Meekness, therefore, is the opposite of what is expected in this world. How many meek politicians do we know? Today we are encouraged to state, openly, our personal virtues – to vocalize our self-affirmations for public consumption. 

Meekness is illusive and when we recognize it in ourselves it slips away, as it is a grace of God that allows us to live in this world without being defeated by it. It is walked out in daily life by keeping Yeshua before us, and subjecting the ego to His authority. People are too often attempting to “find themselves” without addressing the fundamental sense of deficiency that looms over them.  

If anyone had cause for boasting it most certainly was Yeshua, the Son of God, Savior of humanity, healer of the sick, victor over the devil, death and the grave – but He made Himself, as Paul wrote, “of no reputation” (Phil. 2:7). He had not appearance that we would desire Him. He stripped Himself of glory, and died in apparent weakness on a cross. Yeshua had nothing to prove and in this, we find the liberty of meekness.

The reward?

Still, the meek shall inherit the earth – they shall receive a reward – a reward of the whole world, as co-heirs with Messiah. Many times in the New Covenant Scriptures, we are promised an inheritance, a gift from God the Father, as an example, “Do not be afraid, little flock, for your Father has been pleased to give you the Kingdom.”

Still, meekness is not without pain. 

Meekness is painful, because it flies in the face of self-preservation; but it demonstrates that the Holy Spirit has come alongside of us to comfort us, even when we are being buffeted by circumstances around us. 

It is cultivated and developed in our lives as the Lord leads, but in this we find the difficulty. As the Lord leads us over the mountains and through the valleys, along the ebb and flow of life, we experience the breaking of our pride, our self-sufficiency, as the Good Shepherd humbles us by rod and staff (Ps. 23). We realize that we are not always the victor in our trials, at least not as we would recognize victory. It is a process of grooming: shearing, trimming and worming. Until at last we resemble more of Him and less of ourselves (Ro. 8:28-29).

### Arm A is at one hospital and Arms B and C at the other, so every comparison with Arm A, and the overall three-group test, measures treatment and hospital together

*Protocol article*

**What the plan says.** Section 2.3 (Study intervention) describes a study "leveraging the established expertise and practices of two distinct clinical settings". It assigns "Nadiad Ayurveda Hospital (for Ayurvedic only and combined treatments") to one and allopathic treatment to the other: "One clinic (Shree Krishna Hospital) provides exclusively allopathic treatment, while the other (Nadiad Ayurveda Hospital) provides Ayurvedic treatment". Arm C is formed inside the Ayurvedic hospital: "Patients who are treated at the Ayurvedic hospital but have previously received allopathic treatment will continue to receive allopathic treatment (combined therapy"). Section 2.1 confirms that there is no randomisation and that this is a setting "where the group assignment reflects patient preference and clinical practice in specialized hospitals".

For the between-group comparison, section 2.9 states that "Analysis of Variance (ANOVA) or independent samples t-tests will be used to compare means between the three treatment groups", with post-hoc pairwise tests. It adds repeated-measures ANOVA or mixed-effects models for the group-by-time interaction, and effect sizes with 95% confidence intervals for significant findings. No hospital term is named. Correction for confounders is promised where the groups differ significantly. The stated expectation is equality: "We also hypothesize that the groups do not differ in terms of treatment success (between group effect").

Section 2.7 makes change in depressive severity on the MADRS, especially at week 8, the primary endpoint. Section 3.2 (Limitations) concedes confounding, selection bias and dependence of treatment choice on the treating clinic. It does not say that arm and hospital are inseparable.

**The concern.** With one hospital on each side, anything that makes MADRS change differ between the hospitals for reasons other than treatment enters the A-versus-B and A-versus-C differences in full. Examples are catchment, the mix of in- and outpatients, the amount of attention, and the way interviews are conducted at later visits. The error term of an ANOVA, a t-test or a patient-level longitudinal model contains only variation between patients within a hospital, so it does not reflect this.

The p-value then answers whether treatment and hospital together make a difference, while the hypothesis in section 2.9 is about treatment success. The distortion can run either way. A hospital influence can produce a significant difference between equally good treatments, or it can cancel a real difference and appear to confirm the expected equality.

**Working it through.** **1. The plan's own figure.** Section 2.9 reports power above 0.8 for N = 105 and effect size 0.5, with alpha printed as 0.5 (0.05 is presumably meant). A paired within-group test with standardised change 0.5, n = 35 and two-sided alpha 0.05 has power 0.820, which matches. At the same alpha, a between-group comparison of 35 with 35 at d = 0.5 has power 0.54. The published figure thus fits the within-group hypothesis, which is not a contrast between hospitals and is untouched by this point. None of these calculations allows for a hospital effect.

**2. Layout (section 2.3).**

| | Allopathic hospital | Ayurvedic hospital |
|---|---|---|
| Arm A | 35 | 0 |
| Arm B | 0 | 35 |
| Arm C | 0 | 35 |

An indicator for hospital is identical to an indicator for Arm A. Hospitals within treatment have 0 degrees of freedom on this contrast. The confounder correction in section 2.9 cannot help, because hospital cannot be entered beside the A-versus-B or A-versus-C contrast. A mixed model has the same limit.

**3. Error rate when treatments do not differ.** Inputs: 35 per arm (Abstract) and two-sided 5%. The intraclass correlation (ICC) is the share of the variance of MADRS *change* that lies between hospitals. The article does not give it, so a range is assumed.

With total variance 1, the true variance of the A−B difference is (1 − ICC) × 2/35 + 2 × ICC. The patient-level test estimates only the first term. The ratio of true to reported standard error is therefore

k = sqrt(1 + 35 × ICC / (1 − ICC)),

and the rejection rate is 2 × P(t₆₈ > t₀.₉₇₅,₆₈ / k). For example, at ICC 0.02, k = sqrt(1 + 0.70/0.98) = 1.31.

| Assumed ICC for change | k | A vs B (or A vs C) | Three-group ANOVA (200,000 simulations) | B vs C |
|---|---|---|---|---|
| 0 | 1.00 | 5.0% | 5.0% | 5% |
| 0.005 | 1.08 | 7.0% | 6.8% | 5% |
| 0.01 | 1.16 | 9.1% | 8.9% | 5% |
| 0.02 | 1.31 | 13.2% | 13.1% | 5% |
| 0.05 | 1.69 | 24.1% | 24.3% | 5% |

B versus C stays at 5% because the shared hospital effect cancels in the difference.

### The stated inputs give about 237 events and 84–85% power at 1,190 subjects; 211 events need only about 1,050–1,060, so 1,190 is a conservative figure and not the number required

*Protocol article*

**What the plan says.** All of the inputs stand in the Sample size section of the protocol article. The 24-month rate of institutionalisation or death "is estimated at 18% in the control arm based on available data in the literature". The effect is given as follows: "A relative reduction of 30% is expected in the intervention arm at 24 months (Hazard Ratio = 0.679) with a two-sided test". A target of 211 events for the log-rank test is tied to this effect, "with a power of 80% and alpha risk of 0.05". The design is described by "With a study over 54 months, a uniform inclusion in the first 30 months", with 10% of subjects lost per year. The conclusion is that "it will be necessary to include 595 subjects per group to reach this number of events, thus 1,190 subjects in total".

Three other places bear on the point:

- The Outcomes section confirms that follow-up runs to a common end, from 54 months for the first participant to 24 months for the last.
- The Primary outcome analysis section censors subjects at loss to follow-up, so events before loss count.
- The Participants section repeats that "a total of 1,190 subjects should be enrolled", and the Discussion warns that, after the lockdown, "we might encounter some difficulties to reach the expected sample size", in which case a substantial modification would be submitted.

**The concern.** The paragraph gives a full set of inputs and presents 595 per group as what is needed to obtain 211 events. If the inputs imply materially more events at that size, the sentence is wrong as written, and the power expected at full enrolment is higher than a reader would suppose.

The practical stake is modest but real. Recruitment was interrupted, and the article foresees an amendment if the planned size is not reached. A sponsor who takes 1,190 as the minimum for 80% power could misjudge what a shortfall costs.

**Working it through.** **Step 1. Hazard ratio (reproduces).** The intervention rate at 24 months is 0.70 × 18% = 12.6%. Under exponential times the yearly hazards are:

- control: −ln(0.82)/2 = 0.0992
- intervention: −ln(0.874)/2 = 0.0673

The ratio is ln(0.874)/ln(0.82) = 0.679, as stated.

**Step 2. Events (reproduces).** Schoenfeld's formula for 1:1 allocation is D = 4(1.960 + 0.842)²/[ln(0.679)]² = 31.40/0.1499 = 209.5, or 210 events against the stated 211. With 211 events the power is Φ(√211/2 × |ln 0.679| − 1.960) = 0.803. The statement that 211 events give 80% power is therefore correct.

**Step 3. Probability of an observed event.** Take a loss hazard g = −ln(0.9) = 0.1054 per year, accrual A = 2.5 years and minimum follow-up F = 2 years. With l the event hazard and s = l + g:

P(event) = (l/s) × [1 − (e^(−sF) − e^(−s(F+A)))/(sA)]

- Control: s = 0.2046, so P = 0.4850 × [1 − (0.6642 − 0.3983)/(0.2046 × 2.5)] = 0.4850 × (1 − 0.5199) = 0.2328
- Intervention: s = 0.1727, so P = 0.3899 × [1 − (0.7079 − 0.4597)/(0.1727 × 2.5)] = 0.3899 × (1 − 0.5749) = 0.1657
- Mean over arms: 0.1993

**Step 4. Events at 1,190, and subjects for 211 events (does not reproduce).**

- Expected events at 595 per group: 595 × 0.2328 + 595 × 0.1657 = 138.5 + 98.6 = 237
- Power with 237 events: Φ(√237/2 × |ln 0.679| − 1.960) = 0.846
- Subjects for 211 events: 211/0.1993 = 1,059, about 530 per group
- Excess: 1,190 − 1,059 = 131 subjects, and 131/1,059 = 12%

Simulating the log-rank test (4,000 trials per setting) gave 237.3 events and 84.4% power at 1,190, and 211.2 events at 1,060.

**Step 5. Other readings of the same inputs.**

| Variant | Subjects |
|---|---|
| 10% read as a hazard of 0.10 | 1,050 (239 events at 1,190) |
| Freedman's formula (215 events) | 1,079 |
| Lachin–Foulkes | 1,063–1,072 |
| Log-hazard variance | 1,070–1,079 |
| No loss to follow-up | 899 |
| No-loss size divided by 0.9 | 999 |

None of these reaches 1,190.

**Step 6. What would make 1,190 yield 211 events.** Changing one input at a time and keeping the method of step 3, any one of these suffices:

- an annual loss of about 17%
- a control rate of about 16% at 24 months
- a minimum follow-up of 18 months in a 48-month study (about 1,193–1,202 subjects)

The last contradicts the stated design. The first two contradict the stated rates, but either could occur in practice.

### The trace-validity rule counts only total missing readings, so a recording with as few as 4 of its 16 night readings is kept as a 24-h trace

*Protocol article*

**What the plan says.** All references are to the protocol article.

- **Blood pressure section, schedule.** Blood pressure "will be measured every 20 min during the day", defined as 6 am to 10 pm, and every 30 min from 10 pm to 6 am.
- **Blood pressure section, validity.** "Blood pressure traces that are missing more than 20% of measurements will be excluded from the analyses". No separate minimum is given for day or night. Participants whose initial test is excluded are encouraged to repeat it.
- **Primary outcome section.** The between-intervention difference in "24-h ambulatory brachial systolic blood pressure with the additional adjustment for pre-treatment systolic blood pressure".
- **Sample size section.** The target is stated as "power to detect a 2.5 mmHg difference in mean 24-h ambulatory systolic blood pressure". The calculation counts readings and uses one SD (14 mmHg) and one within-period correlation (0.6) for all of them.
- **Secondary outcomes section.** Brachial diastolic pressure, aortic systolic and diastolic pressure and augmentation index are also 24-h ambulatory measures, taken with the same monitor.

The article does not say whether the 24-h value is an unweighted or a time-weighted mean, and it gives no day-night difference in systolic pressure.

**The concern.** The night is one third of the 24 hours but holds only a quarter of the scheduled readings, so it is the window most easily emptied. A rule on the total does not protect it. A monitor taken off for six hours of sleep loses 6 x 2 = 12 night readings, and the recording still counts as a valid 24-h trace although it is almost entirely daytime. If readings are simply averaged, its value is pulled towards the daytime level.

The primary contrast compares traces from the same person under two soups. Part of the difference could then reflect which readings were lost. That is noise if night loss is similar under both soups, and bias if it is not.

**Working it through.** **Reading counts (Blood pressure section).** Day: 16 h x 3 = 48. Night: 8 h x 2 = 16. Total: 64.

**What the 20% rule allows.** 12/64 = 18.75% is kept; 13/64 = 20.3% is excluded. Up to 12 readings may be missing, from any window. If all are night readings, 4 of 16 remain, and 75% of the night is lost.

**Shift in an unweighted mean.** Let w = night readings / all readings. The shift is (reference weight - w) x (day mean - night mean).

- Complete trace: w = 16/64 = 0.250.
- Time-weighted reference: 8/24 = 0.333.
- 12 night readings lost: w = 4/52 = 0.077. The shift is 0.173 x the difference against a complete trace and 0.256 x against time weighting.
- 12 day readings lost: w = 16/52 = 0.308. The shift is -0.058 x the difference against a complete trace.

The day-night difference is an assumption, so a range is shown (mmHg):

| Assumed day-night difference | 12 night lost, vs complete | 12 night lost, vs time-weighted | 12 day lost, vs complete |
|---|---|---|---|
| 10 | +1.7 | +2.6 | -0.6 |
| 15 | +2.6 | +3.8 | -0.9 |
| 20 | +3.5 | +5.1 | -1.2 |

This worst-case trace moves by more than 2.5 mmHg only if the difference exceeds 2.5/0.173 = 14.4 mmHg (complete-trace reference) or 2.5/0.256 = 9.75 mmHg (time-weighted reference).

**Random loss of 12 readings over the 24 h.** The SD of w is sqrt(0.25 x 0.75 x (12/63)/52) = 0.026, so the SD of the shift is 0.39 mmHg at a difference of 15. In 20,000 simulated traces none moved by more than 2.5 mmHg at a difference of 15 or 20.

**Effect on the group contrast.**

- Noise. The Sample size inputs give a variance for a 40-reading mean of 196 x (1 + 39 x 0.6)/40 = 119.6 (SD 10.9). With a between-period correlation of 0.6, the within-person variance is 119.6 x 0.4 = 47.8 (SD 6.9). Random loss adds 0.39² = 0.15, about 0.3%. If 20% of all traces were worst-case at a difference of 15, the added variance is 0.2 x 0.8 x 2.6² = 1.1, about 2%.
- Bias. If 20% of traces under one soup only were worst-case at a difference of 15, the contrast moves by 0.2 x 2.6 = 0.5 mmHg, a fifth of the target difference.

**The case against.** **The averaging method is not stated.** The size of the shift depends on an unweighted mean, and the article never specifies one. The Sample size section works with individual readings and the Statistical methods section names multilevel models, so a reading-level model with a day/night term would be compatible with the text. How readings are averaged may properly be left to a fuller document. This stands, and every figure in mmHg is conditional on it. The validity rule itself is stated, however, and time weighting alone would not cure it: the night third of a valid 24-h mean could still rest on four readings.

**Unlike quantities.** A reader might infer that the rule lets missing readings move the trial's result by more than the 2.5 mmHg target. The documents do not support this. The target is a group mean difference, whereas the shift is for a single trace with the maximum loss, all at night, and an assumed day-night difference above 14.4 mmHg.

This humbling by the Lord is revealed by the Hebrew word for meek, עָנָו, meaning “poor, afflicted, humble and meek.” As the Lord directs it, this is part of our spiritual growth and maturity. Meekness is easy to give lip service to, but so difficult to live. As theologian John Stott said, “I am quite happy to recite the Gospel Confession in church and call myself a miserable sinner, but let somebody else come up to me after church and call me a miserable sinner, I want to punch him on the nose.” 

Thanks be to God, that our growth in meekness runs parallel to our maturity in faith and growth in Messiah – our Good Shepherd. 

As poverty of spirit, mourning for our condition and that of humanity, ushered us into a condition of meekness in Messiah, meekness then catapults us to a hunger and thirst for righteousness that will be satisfied. Israel stood at the base of Mt. Sinai impoverished in spirit, mourning their circumstance and anxious to hear God. Yet, as we know, the hunger and thirst for fleshly satisfaction all too often overruled their appetite for heavenly manna. More on this soon.  

Shalom. Be well.